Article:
Started making Airfix models and progressed to control line flying models in the late 50s early 60s. Hated metalwork at school but read Model Engineer cover to cover in the local library!
While at university in the mid 60s I bought an Austin Seven and had to learn how to fix it. Graduated and became a Chartered Engineer (Electronics and computers). That started me on a path taking me onto standards committees in both the UK and Brussells, then setting up my own business which took me on frequent trips to the Far East and eventually selling up to a far eastern based group and then retirement to the South of France in 2003.
I quired a 1920s car for restoration in 1971 and bought an old Edgar lathe to help with that. Later having acquired more old cars I upgraded to an Atlas lathe, which was I believe the inspiration for the 7 series Myfords. I ended up with a 1927 Morris Cowley, a 1930 Talbot 90 Speed Model, a 1928/34 Austin Seven Special, and a 1934 Fraser Nash.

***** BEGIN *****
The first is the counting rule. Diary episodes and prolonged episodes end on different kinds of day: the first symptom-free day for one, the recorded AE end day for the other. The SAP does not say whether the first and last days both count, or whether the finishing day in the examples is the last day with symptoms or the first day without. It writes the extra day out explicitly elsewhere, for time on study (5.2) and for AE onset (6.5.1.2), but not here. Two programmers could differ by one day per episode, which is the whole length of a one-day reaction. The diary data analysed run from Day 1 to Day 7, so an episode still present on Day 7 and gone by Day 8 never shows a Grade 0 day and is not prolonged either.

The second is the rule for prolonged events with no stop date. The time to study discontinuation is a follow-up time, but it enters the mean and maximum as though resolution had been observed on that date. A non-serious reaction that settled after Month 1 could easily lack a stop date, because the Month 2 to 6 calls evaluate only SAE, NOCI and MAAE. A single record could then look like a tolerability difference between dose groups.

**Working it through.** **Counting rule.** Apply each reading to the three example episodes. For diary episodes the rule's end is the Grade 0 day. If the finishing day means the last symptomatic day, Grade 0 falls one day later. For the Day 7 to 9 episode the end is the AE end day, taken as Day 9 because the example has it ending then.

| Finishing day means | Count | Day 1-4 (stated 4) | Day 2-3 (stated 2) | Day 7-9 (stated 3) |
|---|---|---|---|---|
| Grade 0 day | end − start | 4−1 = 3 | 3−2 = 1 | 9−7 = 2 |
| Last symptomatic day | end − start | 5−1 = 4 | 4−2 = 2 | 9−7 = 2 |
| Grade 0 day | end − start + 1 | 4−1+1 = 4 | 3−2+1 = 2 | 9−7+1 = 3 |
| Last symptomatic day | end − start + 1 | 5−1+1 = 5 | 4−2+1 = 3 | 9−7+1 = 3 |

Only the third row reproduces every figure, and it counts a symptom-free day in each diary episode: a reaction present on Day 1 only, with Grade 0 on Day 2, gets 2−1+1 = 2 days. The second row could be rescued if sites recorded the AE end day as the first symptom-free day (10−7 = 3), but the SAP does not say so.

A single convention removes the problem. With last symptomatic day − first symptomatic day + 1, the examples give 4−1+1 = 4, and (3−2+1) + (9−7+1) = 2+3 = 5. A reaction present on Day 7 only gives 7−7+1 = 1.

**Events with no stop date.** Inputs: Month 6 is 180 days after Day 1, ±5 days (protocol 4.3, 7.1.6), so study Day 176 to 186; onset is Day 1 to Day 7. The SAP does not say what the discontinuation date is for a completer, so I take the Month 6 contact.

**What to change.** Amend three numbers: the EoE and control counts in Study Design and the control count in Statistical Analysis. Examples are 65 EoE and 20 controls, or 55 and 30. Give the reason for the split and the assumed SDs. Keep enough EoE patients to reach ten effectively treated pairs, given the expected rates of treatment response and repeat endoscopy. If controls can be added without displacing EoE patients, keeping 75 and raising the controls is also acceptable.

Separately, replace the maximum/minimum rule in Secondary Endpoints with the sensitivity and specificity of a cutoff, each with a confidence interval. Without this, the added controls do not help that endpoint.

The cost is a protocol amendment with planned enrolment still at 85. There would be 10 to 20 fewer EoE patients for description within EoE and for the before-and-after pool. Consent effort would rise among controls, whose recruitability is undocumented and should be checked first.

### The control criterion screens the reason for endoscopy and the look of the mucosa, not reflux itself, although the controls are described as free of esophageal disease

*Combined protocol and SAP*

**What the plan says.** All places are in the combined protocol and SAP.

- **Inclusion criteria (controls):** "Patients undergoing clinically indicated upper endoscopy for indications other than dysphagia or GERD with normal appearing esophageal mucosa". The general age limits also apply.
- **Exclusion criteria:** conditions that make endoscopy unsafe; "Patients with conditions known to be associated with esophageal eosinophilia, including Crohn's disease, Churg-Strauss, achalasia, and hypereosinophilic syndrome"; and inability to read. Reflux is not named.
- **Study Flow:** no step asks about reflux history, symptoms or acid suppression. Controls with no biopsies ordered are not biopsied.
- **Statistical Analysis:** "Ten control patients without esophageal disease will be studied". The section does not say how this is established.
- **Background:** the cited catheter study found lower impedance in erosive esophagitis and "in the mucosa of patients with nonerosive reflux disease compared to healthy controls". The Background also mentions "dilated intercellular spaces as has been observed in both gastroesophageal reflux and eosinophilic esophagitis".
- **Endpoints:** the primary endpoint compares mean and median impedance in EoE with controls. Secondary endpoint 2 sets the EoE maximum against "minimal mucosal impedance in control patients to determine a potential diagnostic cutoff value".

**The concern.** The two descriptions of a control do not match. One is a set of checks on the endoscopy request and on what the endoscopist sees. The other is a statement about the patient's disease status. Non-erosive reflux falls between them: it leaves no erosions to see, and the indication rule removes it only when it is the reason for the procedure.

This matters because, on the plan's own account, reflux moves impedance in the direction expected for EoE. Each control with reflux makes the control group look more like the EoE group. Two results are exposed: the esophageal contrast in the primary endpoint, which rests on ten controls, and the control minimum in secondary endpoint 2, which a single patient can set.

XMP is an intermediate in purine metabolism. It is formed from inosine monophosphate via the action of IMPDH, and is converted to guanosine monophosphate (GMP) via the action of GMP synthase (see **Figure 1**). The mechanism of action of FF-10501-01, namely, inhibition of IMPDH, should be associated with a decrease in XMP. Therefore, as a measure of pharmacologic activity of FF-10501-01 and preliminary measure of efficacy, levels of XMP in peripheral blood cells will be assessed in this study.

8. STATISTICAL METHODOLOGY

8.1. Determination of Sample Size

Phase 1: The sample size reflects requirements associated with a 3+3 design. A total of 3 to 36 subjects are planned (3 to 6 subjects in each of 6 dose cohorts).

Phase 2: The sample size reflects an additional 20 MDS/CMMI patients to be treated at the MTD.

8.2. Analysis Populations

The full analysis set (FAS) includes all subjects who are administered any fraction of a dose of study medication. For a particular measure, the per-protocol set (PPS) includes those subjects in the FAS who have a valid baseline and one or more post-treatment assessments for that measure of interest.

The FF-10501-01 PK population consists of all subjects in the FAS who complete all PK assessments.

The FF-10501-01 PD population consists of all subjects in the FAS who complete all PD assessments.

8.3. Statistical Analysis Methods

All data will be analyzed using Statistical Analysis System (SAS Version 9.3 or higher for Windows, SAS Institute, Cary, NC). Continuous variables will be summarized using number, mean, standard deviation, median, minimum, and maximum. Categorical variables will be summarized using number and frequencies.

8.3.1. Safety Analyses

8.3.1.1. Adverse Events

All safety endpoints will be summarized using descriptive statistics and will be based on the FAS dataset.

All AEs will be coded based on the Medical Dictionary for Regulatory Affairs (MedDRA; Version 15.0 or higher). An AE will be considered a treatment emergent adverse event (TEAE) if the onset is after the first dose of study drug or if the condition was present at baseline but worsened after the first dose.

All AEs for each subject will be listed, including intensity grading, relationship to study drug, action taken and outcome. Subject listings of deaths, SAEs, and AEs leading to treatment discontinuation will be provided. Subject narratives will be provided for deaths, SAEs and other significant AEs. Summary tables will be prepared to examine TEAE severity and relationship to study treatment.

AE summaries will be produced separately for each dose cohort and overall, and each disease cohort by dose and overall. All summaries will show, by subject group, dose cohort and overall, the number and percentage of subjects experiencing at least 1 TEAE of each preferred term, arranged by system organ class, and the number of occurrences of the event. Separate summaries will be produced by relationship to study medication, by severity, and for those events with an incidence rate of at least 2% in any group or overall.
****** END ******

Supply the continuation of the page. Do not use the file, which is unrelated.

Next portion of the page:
On taking early retirement I sold the cars to boost the retirement fund but couldn't bear to part with the lathe so took up model engineering to keep my hand in. Also playing with clockmaking (my grandfather, Great grandfather, and G.G. grandfather were all clockmakers) and have converted a small mill for cnc.
Since writing the above I have completed a skeleton clock to John Parslow's design and an English Regulator based on John Wilding's design but with numerous design improvements.
Last online: 23/10/2019 10:24:39
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